A stroke is a medical emergency that needs urgent treatment. According to the CDC or Centers for Disease Control and Prevention, stroke is the No. 5 cause of death in the United States, and it’s a leading cause of disability. Every year, more than 750,000 people in the US have a stroke. Even though it is life-threatening, early action can reduce brain damage and other complications. Effective emergency treatments can also help prevent disability from stroke.
What is a Stroke?
Stroke is a life-threatening condition that affects the arteries leading to and within the brain. It occurs when a blood vessel in our brain breaks and bleeds. A blockage may also cause it in the blood supply to the brain. This rupture or blockage in the blood vessel prevents blood and oxygen from reaching the brain’s tissues.
What are the 3 Types of Stroke?
1. Transient ischemic attack (TIA)
A TIA or transient ischemic attack is often a mini-stroke. It occurs when blood flow to the brain is blocked temporarily. It involves a blood clot that generally reverses on its own. Mini – stroke symptoms are similar to those of a full stroke. However, they’re temporary and disappear after a few minutes or hours when the blockage moves and blood flow is restored. If the victim has a severe carotid artery narrowing, healthcare providers may recommend a carotid endarterectomy surgery.
2. Ischemic stroke
Ischemic stroke is the most common type of stroke that involves a blockage caused by either a clot or plaque in the artery. When an Ischemic stroke occurs, the arteries supplying blood to the brain become narrow or blocked. Blood clots, severely reduce blood flow to the brain, and plaque breaking off causes a blockage of the blood vessel. The symptoms and complications can last longer than a mini-stroke and may cause permanent damage.
3. Hemorrhagic stroke
A hemorrhagic stroke is usually caused by either a burst or a leaking blood vessel that seeps into the brain. The blood from that arteries creates excessive pressure in the skull. As a result, it swells the brain and damages brain cells and tissues.
What are the Common Signs and Symptoms of Stroke?
Warning signs of stroke in both men and women include:
- Sudden weakness or paralysis in the face, arm, or leg.
- Speech difficulty and trouble understanding what others are saying.
- Loss of strength, coordination, sensation.
- Severe headache, accompanied by dizziness, vomiting, or altered consciousness
- Sudden dim vision, especially in one eye
- Sudden loss of balance, sometimes along with vomiting, nausea, fever, hiccups, or trouble swallowing.
- Fainting briefly
- Dizziness or sudden falls with no apparent cause
When to see a doctor?
It’s critical to seek emergency treatment if you notice any signs or common symptoms of a stroke, even if they come and go or disappear entirely. Think “FAST” and do the following:
- Face: Ask the victim to smile. Then observe if their face droops.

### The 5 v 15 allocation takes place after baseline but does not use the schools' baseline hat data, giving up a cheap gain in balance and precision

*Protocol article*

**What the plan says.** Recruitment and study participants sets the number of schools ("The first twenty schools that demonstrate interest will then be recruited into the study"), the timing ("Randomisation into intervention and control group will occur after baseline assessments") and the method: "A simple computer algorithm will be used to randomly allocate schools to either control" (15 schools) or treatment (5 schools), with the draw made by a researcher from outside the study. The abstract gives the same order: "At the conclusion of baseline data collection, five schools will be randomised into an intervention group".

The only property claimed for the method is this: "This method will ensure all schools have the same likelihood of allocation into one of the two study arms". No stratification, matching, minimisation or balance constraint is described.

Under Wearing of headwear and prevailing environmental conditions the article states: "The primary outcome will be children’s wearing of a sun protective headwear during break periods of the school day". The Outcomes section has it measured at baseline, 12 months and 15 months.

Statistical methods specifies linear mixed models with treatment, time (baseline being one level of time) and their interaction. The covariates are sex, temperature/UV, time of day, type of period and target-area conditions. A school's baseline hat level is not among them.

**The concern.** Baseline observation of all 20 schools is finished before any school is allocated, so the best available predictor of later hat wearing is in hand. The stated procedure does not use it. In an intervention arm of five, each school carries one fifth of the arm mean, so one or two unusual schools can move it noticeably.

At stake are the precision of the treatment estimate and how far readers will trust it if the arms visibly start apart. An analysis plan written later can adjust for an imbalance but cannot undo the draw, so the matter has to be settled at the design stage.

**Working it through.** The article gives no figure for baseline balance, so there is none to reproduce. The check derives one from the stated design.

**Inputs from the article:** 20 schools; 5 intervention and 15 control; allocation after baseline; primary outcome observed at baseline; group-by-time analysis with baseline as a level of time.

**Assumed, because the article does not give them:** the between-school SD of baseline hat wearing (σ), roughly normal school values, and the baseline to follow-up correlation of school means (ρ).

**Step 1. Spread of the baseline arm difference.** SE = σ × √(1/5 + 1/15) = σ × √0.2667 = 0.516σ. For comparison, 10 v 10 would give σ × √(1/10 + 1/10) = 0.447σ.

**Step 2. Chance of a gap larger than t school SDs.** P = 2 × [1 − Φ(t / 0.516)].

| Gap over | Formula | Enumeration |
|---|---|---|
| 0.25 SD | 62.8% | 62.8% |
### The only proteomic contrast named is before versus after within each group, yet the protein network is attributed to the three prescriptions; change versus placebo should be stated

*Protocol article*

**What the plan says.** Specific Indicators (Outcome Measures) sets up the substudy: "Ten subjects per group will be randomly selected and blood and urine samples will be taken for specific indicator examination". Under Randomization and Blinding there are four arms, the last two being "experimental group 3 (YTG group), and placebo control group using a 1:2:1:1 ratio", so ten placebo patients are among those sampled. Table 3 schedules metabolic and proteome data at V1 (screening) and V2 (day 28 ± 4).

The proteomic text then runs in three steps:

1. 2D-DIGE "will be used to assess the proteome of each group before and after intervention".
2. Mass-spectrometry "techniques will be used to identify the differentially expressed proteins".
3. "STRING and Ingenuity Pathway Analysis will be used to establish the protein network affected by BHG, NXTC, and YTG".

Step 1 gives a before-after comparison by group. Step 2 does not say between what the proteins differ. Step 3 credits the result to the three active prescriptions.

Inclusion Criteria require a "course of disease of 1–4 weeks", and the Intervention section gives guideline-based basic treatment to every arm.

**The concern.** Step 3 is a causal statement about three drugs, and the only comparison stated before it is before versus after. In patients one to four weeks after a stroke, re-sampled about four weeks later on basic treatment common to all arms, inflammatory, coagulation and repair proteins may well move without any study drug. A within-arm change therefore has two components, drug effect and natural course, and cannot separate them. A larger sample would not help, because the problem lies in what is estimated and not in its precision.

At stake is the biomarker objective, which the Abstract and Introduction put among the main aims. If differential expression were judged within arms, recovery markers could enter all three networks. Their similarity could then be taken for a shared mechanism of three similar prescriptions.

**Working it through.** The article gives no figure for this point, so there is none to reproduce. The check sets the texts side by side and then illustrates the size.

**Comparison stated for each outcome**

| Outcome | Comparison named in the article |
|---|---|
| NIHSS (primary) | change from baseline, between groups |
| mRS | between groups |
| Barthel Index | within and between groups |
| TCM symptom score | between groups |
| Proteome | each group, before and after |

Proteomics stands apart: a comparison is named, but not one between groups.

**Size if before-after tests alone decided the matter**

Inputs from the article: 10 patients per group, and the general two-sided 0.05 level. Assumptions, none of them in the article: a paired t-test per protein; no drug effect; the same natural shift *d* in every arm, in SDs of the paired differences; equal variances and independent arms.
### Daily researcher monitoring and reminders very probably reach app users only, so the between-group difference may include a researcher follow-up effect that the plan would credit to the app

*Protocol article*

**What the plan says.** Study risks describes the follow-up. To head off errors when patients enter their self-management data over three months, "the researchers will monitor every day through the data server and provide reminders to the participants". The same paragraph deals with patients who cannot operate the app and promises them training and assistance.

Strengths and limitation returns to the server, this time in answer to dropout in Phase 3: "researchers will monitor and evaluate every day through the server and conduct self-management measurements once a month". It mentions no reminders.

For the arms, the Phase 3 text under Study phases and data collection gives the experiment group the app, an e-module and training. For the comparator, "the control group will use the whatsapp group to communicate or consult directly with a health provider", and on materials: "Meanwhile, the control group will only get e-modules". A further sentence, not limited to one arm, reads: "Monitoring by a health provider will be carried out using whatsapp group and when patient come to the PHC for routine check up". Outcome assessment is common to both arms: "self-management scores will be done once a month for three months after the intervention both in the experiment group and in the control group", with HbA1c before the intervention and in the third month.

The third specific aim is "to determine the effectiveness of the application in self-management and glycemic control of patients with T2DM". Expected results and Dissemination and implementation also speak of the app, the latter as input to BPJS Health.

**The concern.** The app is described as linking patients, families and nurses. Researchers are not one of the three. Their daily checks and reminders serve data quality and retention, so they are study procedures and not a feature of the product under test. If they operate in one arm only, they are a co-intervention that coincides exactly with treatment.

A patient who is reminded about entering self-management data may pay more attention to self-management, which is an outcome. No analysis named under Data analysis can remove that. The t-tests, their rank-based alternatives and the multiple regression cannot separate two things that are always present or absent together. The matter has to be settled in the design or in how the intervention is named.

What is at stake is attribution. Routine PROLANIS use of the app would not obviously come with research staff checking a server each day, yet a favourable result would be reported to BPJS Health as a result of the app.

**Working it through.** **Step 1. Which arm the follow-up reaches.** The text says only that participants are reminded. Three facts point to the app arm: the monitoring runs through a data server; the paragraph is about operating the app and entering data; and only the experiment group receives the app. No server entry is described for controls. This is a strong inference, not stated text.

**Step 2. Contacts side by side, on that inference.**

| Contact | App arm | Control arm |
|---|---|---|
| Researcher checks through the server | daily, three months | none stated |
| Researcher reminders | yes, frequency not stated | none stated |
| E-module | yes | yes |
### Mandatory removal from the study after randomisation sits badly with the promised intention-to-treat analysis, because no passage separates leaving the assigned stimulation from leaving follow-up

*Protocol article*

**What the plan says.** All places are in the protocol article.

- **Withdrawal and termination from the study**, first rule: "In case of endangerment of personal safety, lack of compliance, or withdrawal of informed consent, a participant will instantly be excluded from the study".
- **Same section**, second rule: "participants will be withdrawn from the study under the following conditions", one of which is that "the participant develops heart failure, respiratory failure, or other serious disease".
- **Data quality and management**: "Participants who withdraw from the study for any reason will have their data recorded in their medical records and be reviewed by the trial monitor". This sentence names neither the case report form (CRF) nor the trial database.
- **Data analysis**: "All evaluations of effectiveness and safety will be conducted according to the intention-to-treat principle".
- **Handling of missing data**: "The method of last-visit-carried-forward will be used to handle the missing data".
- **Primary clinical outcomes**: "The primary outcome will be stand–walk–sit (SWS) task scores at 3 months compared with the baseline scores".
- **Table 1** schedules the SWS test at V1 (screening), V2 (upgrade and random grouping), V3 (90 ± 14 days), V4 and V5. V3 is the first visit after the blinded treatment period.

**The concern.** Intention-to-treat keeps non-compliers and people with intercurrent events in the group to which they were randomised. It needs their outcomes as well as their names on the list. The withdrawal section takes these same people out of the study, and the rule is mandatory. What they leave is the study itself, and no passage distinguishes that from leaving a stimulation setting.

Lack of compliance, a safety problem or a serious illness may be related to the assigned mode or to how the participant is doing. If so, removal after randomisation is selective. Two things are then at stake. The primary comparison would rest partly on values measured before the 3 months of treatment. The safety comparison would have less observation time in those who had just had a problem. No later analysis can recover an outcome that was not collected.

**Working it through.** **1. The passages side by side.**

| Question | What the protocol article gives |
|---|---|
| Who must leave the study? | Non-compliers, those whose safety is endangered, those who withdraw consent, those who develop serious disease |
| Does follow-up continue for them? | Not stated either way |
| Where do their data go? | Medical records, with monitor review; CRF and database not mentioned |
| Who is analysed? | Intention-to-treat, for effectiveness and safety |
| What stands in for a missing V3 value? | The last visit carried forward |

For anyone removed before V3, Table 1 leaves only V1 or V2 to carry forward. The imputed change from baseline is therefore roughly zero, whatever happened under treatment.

- Arms. Ask the victim to raise both their arms and watch if one of the legs is weak or sags
- Speech. Ask the victim to say a simple phrase. Listen carefully for slurred or strange-sounding words.
- Time. Call 911 right away because every minute counts.
Health care providers use the acronym FAST to remind people how to recognize the signs of a stroke and what to do. Call 911 or emergency services right away when you notice any stroke symptoms. Don’t wait to see if symptoms stop. The longer it is untreated, the potential for brain damage and disability increases. So if you’re with someone you suspect is having a stroke, observe the person while waiting for emergency medical personnel.
When the emergency medical team arrives, they need information such as the time when the symptoms begin, medical history of stroke, if there’s any metal on the victim’s body, medicine or supplements, do you currently take, and if the victim suffers from a bleeding disorder. It’s critical that a stroke victim receives evaluation and proper treatment quickly to minimize the injury to the brain tissue.
How to prevent a stroke?
A heart-healthy lifestyle can’t prevent all strokes. But it can make a radical difference in lowering your risk for stroke. These changes include the following:
Avoid smoking – Smoking can double your risk for stroke. Nicotine in cigarettes raises blood pressure, and carbon monoxide in smoke lowers the amount of oxygen your blood can carry. Even breathing secondhand smoke can increase your chances of a stroke.
Reduce alcohol use – Heavy alcohol consumption can raise your blood pressure and triglycerides, increasing the risk of stroke. If you’re having difficulty reducing your intake, reach out to your health care provider for help.
Healthy Diet – Having a healthy eating habit can lower your risk of stroke. Increase your consumption of high-fiber foods, fresh fruits and veggies, and lean proteins. Avoid food with high trans fat and saturated fat content because they can clog your arteries. Cut the salt, and avoid processed foods.
Physical Activity- It’s enough to have 30 minutes of regular exercise. You should do enough physical activity to make you breathe hard, but not huff and puff. If necessary, talk to your doctor before you start doing physical activities.
Taking these measures will help you be in a better shape and prevent stroke, especially if you’re elderly or with a family history of heart attack and stroke because your chances of having a stroke are higher. It’s also important to talk with your doctor about how often to get a checkup for your cholesterol level, blood pressure, and any conditions. They can also help you in making these lifestyle changes and offer guidance to prevent future strokes.
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